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Alexis Bratto Wins a Paragon Caldera Kiln for her School

Alexis Bratto and her teacher, Maribeth Sonsara.

, Mesquite, Texas

High School sophomore Alexis Bratto, who wants to pursue a career in the arts, received the Paragon Industries Test Kiln Award for her work in the 17th Annual National K-12 Ceramic Exhibition. Based on her precisely shaped and carved vase, her school, L'Anse Creuse High School in Harrison Township, Michigan, will receive a top-of-the-line Digital Caldera test kiln.

“Mel Jacobson and I wandered through the K-12 display tables looking at entries, and Alexis Bratto’s vase stood out,” said Arnold Howard, spokesman for Paragon. “We agreed that the Bratto vase is outstanding.” Paragon Industries is proud to recognize Alexis. Her teacher, Maribeth Sonsara, is proud of Alexis, and so are all of us at Paragon.


Q. Please describe the pot that you submitted to the K-12 Foundation.

A. The pot I submitted is hand-built using coils. The pot bellies towards the middle and has two necks connected by a bridge. I covered the pot with a speckled slip and scratched away the design.

Q. What meaning, if any, do the symbols have?

A. The symbols don't have any meaning, just an emphasis on geometric and organic patterning.

Q. Do you plan on pursuing pottery as a profession or hobby?

A. I plan on pursuing pottery definitely as a hobby and would like to go to College for Creative Studies to pursue a career in the arts.

Q. What do your friends and family think of pottery?

A. My family is into art, so they think it's pretty sweet. My friends LOVE it . . . it’s groovy. My neighbor is into ceramics and inspired me to take ceramics at L'Anse Creuse High School.


(Maribeth Sonsara is Alexis Bratto’s ceramics teacher. Maribeth, thank you for helping to keep the ancient art of clay alive.)

Q. What was your reaction to the news that Alexis’s vase won the Paragon Caldera?

A. We are SO EXCITED to receive our new Paragon kiln. I am well aware of Mel Jacobson and his work. How exciting for Alexis to have her work picked by such a great in the ceramic world.

Q. Please tell us about Alexis and her winning vase.

A. I have had the pleasure of having Alexis as a student for three semesters. She is a sophomore in high school and made her project during her second semester. The assignment was to research the artwork of Native American tribes and make a piece that demonstrated the influence of a specific tribe. In keeping with tradition, the work was hand-built with coils, then covered in a slip, and Alexis finished it using the Sgraffito process. She has a knack for working in clay and has a great sense of design. She is currently working on her portfolio, which is a combination of wheel-thrown and hand-built works with an emphasis on pattern, texture, and color.

Q. What do you find most enjoyable about teaching clay?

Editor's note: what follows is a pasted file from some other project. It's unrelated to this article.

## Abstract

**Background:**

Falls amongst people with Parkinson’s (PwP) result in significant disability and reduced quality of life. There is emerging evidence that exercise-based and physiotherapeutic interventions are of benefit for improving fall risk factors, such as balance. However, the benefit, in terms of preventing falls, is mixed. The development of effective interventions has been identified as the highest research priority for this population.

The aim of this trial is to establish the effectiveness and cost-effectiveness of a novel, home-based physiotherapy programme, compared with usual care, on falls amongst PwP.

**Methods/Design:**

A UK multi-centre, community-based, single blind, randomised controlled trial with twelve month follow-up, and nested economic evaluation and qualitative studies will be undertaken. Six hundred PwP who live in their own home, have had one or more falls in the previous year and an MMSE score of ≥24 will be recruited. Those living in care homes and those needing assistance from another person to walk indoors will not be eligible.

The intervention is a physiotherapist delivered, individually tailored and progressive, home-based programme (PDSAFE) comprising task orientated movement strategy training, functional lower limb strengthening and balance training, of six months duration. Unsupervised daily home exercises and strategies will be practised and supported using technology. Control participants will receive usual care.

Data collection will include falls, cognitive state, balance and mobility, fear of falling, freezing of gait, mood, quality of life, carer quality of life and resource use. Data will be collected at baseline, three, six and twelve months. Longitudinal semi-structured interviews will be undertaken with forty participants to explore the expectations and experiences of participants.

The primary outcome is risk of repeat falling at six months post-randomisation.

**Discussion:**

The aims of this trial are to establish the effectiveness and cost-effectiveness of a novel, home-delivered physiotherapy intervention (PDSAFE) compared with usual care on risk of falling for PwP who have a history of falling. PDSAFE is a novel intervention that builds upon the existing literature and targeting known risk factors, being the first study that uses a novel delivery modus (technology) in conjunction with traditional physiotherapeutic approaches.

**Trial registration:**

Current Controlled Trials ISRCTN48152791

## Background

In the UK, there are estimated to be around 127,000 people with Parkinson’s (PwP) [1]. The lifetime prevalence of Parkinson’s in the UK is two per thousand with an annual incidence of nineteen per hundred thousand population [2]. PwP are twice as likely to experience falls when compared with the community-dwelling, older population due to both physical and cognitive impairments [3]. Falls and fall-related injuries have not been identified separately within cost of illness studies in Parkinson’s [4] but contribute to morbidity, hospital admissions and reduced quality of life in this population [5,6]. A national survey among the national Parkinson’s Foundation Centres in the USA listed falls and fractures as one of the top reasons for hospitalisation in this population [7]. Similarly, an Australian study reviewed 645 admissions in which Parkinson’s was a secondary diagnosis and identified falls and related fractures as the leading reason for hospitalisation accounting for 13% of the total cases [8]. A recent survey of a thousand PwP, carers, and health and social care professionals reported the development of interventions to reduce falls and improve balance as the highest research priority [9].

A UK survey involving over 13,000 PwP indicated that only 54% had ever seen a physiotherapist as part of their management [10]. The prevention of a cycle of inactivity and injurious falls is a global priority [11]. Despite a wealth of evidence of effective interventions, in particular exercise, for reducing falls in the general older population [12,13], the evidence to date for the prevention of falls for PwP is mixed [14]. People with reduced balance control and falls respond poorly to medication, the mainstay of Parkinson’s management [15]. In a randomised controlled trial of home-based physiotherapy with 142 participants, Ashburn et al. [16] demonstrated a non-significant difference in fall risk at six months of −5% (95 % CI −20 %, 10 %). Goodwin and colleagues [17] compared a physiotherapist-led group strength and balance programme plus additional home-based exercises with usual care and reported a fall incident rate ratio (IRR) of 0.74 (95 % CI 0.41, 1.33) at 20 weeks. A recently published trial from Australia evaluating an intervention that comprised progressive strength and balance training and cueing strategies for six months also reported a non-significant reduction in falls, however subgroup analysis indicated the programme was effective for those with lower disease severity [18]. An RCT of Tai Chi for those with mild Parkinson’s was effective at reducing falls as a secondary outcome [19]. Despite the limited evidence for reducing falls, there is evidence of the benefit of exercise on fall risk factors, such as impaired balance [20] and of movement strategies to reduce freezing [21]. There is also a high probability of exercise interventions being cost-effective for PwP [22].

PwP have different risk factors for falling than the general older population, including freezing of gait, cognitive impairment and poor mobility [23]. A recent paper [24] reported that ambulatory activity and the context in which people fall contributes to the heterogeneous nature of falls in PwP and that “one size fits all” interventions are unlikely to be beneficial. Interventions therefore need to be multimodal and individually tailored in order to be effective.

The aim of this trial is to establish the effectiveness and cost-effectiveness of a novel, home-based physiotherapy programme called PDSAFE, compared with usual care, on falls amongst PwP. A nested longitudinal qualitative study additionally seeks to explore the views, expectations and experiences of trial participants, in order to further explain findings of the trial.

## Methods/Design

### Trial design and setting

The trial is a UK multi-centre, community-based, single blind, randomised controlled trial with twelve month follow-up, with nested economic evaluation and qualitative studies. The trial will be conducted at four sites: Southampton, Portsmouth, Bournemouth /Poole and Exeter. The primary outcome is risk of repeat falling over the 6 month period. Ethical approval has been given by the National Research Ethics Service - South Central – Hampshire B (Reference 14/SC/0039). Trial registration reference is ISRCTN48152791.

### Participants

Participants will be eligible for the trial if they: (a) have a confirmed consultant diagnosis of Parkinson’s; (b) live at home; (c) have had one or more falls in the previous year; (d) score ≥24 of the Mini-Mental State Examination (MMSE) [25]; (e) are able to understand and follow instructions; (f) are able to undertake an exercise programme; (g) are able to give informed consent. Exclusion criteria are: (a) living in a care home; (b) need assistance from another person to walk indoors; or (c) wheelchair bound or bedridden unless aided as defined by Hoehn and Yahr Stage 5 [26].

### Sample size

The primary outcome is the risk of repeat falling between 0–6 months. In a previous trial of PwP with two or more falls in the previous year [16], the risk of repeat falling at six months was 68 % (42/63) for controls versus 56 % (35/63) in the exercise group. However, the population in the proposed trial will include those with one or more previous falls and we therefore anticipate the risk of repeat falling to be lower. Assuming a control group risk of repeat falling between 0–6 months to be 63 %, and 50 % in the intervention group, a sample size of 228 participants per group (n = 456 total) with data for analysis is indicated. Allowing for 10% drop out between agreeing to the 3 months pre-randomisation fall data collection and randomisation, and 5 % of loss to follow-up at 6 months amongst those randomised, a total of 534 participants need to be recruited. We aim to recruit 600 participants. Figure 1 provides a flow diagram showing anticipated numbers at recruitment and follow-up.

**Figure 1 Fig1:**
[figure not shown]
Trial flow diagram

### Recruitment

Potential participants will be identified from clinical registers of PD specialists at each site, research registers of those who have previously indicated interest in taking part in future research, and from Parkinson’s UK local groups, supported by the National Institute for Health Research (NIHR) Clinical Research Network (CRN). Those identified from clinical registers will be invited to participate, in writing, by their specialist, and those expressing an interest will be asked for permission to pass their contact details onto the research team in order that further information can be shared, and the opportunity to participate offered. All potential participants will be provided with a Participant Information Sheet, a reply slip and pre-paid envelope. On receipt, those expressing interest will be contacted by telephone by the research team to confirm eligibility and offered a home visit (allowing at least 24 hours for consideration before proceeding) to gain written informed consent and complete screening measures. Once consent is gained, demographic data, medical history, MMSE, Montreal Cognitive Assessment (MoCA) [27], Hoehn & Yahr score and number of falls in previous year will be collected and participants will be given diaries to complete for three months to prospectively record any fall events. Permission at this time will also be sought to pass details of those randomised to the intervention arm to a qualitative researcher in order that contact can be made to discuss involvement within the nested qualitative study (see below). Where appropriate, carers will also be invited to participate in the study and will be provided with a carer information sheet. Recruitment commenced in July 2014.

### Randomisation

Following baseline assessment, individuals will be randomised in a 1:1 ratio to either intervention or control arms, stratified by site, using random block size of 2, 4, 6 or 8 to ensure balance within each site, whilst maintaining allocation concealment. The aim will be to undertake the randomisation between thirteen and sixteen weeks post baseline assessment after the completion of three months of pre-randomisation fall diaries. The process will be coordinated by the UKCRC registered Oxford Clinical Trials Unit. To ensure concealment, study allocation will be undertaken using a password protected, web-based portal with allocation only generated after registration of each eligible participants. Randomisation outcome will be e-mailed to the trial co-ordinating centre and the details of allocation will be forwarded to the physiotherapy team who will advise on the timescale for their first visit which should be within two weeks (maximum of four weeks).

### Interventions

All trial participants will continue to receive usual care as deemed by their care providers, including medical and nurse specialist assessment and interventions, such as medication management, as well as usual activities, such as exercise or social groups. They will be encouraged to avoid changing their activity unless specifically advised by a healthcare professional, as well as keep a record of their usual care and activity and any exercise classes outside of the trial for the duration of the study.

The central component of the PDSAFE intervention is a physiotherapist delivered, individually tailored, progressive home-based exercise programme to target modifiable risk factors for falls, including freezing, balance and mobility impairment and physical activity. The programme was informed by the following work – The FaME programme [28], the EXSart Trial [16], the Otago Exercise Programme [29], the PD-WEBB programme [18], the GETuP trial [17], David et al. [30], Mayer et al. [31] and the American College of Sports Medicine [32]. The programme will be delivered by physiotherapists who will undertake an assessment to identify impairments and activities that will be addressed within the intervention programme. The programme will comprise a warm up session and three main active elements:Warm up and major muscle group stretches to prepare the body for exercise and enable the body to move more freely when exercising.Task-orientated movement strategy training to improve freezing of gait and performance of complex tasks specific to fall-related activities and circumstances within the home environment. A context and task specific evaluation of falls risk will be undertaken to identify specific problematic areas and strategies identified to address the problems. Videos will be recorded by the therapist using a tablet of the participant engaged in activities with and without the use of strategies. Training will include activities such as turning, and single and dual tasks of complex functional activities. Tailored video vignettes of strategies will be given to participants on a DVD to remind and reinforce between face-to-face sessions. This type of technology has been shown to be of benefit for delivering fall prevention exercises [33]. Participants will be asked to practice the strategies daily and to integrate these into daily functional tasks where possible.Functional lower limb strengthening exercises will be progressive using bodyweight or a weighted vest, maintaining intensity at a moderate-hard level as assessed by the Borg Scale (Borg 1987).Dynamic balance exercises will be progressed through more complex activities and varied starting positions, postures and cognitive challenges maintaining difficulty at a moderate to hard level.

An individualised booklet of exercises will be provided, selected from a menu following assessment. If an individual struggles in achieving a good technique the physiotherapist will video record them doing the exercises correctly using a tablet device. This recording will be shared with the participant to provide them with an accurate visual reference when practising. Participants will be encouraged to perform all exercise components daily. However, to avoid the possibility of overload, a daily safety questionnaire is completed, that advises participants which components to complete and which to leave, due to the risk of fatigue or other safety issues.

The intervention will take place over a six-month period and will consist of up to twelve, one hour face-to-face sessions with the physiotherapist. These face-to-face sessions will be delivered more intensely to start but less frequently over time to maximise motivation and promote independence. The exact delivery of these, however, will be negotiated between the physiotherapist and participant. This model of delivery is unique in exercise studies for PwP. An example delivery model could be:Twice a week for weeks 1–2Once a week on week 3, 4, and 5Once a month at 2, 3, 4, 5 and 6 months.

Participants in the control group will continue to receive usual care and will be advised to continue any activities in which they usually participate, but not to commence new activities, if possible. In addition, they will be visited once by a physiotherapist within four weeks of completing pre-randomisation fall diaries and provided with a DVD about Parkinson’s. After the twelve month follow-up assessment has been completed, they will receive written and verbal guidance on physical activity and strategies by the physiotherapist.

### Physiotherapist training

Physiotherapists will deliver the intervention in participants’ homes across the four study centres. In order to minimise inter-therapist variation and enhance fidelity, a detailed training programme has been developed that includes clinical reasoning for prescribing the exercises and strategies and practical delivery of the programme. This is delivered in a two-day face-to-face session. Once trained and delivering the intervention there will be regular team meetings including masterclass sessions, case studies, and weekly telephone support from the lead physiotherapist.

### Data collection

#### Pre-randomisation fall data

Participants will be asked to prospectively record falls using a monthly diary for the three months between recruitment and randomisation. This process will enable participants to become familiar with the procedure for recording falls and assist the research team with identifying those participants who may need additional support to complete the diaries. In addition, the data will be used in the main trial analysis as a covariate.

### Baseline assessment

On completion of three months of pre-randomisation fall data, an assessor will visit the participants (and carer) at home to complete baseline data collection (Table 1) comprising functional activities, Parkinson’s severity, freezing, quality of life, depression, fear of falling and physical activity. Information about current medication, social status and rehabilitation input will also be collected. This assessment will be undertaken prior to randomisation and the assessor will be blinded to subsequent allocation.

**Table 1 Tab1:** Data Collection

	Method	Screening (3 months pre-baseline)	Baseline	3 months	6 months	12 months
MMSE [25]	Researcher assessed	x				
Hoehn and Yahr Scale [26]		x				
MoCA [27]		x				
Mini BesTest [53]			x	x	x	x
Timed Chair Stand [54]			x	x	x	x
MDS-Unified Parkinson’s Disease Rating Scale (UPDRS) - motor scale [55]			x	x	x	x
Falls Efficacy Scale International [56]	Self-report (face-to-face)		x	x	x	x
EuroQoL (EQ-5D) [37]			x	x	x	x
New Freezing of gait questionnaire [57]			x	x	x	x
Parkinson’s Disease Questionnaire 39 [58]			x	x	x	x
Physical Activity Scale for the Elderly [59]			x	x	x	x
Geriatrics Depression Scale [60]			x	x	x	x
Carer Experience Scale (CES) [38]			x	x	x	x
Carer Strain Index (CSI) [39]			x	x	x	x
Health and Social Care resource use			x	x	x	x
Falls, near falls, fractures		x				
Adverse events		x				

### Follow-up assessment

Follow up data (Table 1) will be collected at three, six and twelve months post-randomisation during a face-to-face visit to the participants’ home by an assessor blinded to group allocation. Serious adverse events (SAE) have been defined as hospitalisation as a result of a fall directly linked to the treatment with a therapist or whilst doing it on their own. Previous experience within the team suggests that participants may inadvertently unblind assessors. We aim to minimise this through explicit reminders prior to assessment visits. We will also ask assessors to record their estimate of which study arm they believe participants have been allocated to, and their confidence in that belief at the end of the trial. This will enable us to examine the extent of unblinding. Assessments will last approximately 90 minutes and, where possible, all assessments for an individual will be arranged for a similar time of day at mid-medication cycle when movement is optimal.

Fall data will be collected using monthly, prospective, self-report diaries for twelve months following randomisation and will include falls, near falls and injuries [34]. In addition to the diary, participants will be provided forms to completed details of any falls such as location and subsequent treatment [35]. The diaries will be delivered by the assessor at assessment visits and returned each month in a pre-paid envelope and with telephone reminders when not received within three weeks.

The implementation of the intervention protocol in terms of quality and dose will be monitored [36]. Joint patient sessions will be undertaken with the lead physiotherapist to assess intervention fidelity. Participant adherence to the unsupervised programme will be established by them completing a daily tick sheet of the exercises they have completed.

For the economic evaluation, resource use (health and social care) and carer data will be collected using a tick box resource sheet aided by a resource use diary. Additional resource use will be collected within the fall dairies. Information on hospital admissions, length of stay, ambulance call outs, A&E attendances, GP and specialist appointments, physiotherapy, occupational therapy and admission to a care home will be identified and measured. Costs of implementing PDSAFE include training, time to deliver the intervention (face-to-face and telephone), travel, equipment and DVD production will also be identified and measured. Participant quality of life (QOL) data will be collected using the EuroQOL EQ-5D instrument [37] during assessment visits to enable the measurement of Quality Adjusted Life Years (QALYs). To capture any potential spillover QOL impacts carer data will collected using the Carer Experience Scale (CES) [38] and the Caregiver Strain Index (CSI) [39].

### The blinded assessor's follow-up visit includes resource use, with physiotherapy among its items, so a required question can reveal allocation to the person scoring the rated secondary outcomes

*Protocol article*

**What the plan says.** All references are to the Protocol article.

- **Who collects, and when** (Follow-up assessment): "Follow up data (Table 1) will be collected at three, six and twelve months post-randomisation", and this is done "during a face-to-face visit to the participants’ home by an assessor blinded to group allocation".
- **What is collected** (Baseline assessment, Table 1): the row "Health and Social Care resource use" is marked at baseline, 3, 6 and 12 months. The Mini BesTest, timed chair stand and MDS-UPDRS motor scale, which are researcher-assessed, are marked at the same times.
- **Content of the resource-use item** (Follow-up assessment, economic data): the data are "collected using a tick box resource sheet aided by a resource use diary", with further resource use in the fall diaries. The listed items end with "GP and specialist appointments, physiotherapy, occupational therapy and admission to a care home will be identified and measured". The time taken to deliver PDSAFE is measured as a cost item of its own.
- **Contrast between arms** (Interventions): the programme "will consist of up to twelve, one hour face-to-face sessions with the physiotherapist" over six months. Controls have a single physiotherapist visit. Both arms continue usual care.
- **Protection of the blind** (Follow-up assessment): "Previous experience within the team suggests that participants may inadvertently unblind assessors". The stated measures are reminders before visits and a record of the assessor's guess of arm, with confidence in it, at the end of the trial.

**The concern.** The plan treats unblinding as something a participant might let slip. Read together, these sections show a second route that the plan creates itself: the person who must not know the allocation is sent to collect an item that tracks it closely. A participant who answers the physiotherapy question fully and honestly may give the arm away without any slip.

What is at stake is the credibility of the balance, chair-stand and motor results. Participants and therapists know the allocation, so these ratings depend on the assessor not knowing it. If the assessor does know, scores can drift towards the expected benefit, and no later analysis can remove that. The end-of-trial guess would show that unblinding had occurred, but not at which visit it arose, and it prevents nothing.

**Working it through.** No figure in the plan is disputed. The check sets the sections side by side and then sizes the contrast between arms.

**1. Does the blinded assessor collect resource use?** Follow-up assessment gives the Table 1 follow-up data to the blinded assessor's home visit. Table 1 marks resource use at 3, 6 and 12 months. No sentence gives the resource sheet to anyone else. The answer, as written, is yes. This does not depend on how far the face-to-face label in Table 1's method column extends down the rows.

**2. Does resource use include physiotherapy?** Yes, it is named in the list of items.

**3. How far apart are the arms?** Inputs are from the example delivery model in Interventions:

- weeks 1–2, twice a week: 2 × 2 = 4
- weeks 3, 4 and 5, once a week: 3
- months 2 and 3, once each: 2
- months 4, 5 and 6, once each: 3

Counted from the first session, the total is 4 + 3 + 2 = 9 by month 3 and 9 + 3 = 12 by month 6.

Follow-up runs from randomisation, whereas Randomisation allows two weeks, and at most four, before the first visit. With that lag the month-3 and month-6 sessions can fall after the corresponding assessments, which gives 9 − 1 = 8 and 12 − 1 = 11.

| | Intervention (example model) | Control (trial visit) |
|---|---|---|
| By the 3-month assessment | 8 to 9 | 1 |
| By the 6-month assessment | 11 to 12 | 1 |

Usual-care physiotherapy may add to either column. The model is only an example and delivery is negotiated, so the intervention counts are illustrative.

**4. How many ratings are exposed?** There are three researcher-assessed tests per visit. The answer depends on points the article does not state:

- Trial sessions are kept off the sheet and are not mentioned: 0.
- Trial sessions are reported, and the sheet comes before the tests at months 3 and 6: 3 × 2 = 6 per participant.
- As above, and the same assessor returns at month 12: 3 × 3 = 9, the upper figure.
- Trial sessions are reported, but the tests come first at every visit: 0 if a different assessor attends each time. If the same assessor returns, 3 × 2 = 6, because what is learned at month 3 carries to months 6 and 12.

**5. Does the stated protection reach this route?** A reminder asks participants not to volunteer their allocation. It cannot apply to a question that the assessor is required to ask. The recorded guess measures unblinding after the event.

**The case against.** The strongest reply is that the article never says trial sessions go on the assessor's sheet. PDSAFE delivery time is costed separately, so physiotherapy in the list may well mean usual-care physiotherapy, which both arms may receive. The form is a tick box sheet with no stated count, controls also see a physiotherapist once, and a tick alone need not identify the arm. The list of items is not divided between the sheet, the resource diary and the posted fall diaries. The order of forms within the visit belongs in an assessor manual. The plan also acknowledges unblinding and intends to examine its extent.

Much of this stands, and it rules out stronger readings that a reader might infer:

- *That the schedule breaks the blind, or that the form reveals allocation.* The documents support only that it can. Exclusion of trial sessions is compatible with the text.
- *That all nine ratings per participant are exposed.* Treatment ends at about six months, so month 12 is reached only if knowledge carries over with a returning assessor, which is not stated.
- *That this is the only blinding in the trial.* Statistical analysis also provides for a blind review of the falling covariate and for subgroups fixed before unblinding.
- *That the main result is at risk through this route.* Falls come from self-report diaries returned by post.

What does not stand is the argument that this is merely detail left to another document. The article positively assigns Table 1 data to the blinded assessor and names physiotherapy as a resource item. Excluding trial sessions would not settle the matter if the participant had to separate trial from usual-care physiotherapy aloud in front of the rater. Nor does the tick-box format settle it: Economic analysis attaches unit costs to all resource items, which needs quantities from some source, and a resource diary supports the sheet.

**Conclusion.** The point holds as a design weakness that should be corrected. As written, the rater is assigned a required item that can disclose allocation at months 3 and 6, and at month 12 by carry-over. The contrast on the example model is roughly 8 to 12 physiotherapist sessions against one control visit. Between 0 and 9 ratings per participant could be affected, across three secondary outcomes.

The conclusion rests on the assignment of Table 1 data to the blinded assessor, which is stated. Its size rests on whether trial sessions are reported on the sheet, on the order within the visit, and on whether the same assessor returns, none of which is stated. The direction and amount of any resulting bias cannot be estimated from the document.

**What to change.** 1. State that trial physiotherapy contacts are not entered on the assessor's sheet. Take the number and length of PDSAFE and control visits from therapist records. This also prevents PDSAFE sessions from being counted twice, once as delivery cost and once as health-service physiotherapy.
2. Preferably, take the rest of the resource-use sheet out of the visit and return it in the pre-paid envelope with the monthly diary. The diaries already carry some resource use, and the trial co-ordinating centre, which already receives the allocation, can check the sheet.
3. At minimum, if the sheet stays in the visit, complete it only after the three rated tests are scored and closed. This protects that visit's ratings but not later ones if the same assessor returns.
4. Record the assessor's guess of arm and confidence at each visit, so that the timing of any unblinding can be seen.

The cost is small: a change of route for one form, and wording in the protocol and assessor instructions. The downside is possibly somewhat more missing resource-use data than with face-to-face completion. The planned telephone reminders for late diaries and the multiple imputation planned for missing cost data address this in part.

A. There are so many things that I LOVE about teaching clay, but it is clay's ability to teach others that I love the most. Working in clay teaches patience, flexibility, resilience, creativity, and reaches every culture. Watching my students grow intellectually and artistically and watching their excitement is an incredibly beautiful experience. The stars were aligned when I applied for my current job, and I am so lucky I get to teach what I love, ALL DAY!

Q. How did you, as a teacher, become interested in clay?

A. I would have to say that clay found me. My mother is an art teacher, so I grew up appreciating and practicing many art forms, but I was not pressured to pursue art as a career. I always dreamed of being an ophthalmologist . . . until I took organic chemistry. In my junior year of high school, I attended Cranbrook, where I discovered that I MUST work in a creative field. In college, I worked more in wood, metal, and fiber and had the wonderful opportunity to work with Sadashi Inuzuka, who has been an amazing mentor to me. Since graduating, my work is almost exclusively in clay, mostly functional, and circles are always present. (I'm still trying to figure out who I am as an artist!) I have apprenticed with local artist Mary Humphrey and attended workshops with Tom Coleman, Neil Patterson, Sandi Pierentozzi, and will be attending a workshop with Matt Long at Anderson Ranch this summer.

Q. Please describe your classes.

A. This is my fourth year of teaching at L'Anse Creuse High School. I received my BFA from the University of Michigan and completed my M.ED at Aquinas College. Each semester, I teach six ceramics classes--three introductory and three advanced for a total of 175 ceramic students throughout the day. We focus on hand building skills in beginning ceramics, and in the second semester students are introduced to the wheel. After that, they may choose the route they want to further explore. We typically fire in oxidation but dabble in reduction firing once the ground thaws. The art department at L'Anse Creuse has always been strong, but I have worked very hard to build up the ceramics program and hope to continue growing and fostering a love of clay with the students.

The Alexis Bratto vase.

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